Leftfield's Bowie Remix Incorporated "A Big Acid Line"

21 January 2016 | 4:23 pm | Bryget Chrisfield

"For a lot of people it feels as big as Lennon dying, really."

After Leftfield last toured our shores, they released Tourism (recorded live in Australia at Future Music Festival 2011). We were at their Palace Theatre sideshow and can attest that, when Afro-Left was dropped, punters resembled broken windmills dancing. Neil Barnes is now the sole remaining member of Leftfield after he parted ways with Paul Daley in 2000. Barnes put out a new Leftfield album, Alternative Light Source, last year. Leftfield's previous studio album, Rhythm And Stealth, hit shelves in 1999. "It's a whole new world out there now in terms of technology," Barnes marvels of the different equipment he utilised this time around, particularly the evolution of sound cards. "But we did use computers quite early on," he clarifies. Despite these advances in technology, Barnes opines, "The process of making a record, in one way, is exactly the same; it's a matter of coming up with the right ideas, you know?"

"It's hard to DJ now without actually going down those routes, 'cause a lot of places don't have decks anymore."

Before Leftfield, when Barnes was in his "early 20s", he DJed at The Wag club in London and it was all about spinning vinyl. "I still love vinyl, I still buy it," he says. We discuss limited-edition vinyl releases and Barnes agrees this can be a great source of revenue since artists "don't get much on Spotify". Unfortunately, pressing vinyl is "the slowest process" and Barnes despairs, "I mean, in the UK it takes months and months because all the pressing plants are full".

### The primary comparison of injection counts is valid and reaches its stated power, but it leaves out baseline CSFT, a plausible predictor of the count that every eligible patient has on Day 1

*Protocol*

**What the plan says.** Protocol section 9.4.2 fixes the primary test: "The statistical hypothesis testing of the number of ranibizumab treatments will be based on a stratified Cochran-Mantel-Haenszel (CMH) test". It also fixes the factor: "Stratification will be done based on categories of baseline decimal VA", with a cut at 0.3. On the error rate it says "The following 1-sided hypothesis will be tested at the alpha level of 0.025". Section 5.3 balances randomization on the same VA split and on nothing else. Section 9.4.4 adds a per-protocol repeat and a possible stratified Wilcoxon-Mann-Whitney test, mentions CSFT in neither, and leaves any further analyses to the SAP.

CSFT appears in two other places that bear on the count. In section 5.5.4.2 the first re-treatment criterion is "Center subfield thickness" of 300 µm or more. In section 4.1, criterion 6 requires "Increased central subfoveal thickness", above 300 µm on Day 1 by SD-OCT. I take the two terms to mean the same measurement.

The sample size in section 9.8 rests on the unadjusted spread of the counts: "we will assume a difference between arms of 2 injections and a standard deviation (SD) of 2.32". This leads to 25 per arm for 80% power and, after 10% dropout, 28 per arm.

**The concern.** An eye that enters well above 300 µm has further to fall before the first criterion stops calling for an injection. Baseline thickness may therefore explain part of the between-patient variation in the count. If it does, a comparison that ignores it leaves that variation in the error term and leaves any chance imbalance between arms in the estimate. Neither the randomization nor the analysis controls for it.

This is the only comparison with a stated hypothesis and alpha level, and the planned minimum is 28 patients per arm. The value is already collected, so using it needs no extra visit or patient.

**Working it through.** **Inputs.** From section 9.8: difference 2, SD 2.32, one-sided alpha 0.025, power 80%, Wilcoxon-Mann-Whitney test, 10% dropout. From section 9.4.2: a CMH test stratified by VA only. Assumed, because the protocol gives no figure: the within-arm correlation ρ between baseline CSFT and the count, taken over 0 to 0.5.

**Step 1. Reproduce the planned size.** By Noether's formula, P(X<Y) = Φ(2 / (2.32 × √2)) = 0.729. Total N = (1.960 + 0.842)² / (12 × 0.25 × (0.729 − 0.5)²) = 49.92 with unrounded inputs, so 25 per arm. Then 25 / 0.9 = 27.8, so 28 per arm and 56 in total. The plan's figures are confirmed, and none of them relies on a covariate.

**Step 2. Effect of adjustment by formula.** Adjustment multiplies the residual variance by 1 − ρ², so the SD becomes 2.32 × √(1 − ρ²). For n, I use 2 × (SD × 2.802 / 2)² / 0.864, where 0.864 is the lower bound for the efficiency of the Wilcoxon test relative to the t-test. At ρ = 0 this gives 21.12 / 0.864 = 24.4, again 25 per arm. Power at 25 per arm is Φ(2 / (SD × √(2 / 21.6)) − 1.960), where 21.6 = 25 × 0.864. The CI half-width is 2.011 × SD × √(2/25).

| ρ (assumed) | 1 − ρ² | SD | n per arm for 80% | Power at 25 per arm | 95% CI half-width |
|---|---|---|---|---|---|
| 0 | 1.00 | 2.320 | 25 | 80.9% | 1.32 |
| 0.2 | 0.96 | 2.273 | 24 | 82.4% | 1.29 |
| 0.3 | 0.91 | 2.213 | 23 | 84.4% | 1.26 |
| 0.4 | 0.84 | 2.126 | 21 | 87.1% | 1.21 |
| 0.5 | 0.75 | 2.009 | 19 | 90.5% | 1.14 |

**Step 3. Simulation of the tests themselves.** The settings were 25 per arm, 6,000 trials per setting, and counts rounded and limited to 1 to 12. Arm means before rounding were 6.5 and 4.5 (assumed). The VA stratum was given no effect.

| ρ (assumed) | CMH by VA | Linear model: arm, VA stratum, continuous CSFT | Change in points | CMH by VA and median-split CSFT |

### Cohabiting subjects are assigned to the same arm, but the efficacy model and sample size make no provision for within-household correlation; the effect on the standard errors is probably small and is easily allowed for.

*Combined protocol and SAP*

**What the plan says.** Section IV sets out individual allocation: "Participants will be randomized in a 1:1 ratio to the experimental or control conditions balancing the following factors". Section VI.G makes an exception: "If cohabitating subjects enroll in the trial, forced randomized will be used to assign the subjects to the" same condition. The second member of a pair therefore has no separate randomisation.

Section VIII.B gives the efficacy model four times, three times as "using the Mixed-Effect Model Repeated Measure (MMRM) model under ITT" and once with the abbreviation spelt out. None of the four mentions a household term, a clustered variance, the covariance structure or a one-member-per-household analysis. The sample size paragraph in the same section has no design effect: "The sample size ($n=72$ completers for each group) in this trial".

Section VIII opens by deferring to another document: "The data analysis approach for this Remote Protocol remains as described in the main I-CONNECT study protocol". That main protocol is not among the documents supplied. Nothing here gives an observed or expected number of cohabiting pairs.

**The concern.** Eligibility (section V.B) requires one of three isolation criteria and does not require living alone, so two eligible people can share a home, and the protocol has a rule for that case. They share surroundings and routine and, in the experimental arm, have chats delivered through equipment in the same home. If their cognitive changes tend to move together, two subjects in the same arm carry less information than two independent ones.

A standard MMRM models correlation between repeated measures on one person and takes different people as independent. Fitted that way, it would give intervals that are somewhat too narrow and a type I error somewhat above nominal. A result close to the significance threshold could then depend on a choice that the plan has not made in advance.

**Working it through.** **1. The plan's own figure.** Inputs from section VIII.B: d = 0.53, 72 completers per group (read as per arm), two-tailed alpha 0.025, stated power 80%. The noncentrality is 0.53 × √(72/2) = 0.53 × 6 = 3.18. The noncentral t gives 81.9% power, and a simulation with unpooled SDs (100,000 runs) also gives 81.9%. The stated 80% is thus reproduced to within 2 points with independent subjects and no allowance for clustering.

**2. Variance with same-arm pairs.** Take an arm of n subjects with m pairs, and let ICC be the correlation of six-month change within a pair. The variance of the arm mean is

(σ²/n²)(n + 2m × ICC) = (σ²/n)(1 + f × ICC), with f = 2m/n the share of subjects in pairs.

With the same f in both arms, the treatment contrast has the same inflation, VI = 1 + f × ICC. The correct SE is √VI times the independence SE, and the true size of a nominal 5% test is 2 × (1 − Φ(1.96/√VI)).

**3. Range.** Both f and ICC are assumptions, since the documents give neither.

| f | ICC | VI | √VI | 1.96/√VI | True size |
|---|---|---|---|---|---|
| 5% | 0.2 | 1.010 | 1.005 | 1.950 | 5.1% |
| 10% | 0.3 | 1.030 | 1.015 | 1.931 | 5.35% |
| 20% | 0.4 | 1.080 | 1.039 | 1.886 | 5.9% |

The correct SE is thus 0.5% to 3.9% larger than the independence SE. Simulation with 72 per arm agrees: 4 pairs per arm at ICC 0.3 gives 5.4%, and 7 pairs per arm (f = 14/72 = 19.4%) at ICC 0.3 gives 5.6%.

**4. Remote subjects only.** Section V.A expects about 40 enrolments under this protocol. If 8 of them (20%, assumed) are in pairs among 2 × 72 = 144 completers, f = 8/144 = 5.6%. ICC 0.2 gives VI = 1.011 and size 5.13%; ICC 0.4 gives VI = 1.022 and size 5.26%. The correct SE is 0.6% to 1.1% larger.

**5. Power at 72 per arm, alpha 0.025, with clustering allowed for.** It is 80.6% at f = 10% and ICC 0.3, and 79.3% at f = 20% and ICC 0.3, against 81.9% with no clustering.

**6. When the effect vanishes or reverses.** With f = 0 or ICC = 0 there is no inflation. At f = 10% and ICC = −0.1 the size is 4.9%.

On the use of CDJs (even USB sticks) and the impact they've had on the art of DJing, Barnes shares, "It's hard to DJ now without actually going down those routes, 'cause a lot of places don't have decks anymore." When asked how he feels about band members DJing at their own after-parties, Barnes chuckles, "There's enough DJs out there, that's for certain. There's not enough clubs to fill 'em."

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Leftfield's distinctive remixes always take the original song on a completely unexpected detour and there's no better time to Google their reworkings of David Bowie's Jump They Say. "That was a fantastic experience doing those," Barnes recalls. He then laments, "We didn't meet David, unfortunately." The Leftfield remix even scored its own harrowing, Bowie-starring music video. "There was talk about us doing some other Bowie [remixes], but we moved away from doing remixing and concentrated on Leftfield after that so we didn't go back to doing any more," Barnes shares. On Bowie's recent passing, Barnes offers, "For a lot of people it feels as big as Lennon dying, really." Barnes posted a moving Bowie tribute on Leftfield's Facebook page deeming their work on Jump They Say "the pinnacle of our remix career". "It was a great moment for us to have done work on one of his records," Barnes continues, "and it was a wonderful experience; you know, listening to the song and taking out a lot of the elements off the record to do the remix of it. And just hearing the strings that we put on that were really beautiful and reminded me of the album Low and lots of albums like that — very Germanic, very interesting sounds." Because this was so long ago, Barnes admits, "It's difficult to analyse". "We put a big acid line on it," he laughs, "but it was a remix so there you go. And it came out really well."